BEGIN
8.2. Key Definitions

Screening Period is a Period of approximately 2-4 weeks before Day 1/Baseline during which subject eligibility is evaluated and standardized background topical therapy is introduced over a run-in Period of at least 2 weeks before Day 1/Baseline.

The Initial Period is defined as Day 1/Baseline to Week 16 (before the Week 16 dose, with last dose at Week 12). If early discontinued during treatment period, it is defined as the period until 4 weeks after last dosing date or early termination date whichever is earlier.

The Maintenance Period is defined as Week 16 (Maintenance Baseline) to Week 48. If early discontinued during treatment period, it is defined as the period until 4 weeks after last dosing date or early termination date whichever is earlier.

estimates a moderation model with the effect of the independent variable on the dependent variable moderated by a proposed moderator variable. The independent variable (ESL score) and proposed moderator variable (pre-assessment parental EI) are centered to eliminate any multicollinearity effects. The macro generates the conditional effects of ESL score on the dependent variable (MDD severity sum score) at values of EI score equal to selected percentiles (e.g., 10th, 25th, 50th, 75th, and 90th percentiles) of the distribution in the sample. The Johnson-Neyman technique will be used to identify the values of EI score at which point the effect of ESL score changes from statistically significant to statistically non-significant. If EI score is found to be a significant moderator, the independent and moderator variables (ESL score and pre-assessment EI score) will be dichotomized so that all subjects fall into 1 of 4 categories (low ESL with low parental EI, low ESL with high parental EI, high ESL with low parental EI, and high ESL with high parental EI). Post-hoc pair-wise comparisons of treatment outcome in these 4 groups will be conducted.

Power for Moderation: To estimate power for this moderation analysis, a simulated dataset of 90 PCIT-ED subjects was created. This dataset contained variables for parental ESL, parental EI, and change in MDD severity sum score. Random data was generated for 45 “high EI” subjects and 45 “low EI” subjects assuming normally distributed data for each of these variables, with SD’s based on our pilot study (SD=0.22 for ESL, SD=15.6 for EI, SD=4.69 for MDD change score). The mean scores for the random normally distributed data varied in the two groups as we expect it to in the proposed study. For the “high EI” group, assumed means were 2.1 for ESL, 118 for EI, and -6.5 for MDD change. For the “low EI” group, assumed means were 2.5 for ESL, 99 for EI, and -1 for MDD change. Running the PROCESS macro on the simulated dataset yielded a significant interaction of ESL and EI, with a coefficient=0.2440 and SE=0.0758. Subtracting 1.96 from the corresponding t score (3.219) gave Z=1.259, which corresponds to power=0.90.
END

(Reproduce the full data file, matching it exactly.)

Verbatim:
8.2. Key Definitions

Screening Period is a Period of approximately 2-4 weeks before Day 1/Baseline during which subject eligibility is evaluated and standardized background topical therapy is introduced over a run-in Period of at least 2 weeks before Day 1/Baseline.

The Initial Period is defined as Day 1/Baseline to Week 16 (before the Week 16 dose, with last dose at Week 12). If early discontinued during treatment period, it is defined as the period until 4 weeks after last dosing date or early termination date whichever is earlier.

The Maintenance Period is defined as Week 16 (Maintenance Baseline) to Week 48. If early discontinued during treatment period, it is defined as the period until 4 weeks after last dosing date or early termination date whichever is earlier.

estimates a moderation model with the effect of the independent variable on the dependent variable moderated by a proposed moderator variable. The independent variable (ESL score) and proposed moderator variable (pre-assessment parental EI) are centered to eliminate any multicollinearity effects. The macro generates the conditional effects of ESL score on the dependent variable (MDD severity sum score) at values of EI score equal to selected percentiles (e.g., 10th, 25th, 50th, 75th, and 90th percentiles) of the distribution in the sample. The Johnson-Neyman technique will be used to identify the values of EI score at which point the effect of ESL score changes from statistically significant to statistically non-significant. If EI score is found to be a significant moderator, the independent and moderator variables (ESL score and pre-assessment EI score) will be dichotomized so that all subjects fall into 1 of 4 categories (low ESL with low parental EI, low ESL with high parental EI, high ESL with low parental EI, and high ESL with high parental EI). Post-hoc pair-wise comparisons of treatment outcome in these 4 groups will be conducted.

Power for Moderation: To estimate power for this moderation analysis, a simulated dataset of 90 PCIT-ED subjects was created. This dataset contained variables for parental ESL, parental EI, and change in MDD severity sum score. Random data was generated for 45 “high EI” subjects and 45 “low EI” subjects assuming normally distributed data for each of these variables, with SD’s based on our pilot study (SD=0.22 for ESL, SD=15.6 for EI, SD=4.69 for MDD change score). The mean scores for the random normally distributed data varied in the two groups as we expect it to in the proposed study. For the “high EI” group, assumed means were 2.1 for ESL, 118 for EI, and -6.5 for MDD change. For the “low EI” group, assumed means were 2.5 for ESL, 99 for EI, and -1 for MDD change. Running the PROCESS macro on the simulated dataset yielded a significant interaction of ESL and EI, with a coefficient=0.2440 and SE=0.0758. Subtracting 1.96 from the corresponding t score (3.219) gave Z=1.259, which corresponds to power=0.90.